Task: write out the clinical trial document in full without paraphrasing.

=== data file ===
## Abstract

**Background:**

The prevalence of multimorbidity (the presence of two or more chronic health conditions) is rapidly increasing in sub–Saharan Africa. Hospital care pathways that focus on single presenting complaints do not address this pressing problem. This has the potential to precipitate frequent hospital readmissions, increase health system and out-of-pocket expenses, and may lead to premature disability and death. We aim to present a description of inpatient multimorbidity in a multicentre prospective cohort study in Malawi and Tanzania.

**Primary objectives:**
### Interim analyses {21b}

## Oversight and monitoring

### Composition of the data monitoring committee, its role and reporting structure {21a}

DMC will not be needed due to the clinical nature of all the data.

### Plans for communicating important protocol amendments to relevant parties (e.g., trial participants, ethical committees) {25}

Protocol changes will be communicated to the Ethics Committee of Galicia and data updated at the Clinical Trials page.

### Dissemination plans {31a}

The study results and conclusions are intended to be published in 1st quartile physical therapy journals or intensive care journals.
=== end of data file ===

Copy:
## Abstract

**Background:**

The prevalence of multimorbidity (the presence of two or more chronic health conditions) is rapidly increasing in sub–Saharan Africa. Hospital care pathways that focus on single presenting complaints do not address this pressing problem. This has the potential to precipitate frequent hospital readmissions, increase health system and out-of-pocket expenses, and may lead to premature disability and death. We aim to present a description of inpatient multimorbidity in a multicentre prospective cohort study in Malawi and Tanzania.

**Primary objectives:**
### Interim analyses {21b}

## Oversight and monitoring

### Composition of the data monitoring committee, its role and reporting structure {21a}

DMC will not be needed due to the clinical nature of all the data.

### Plans for communicating important protocol amendments to relevant parties (e.g., trial participants, ethical committees) {25}

Protocol changes will be communicated to the Ethics Committee of Galicia and data updated at the Clinical Trials page.

### Dissemination plans {31a}

The study results and conclusions are intended to be published in 1st quartile physical therapy journals or intensive care journals.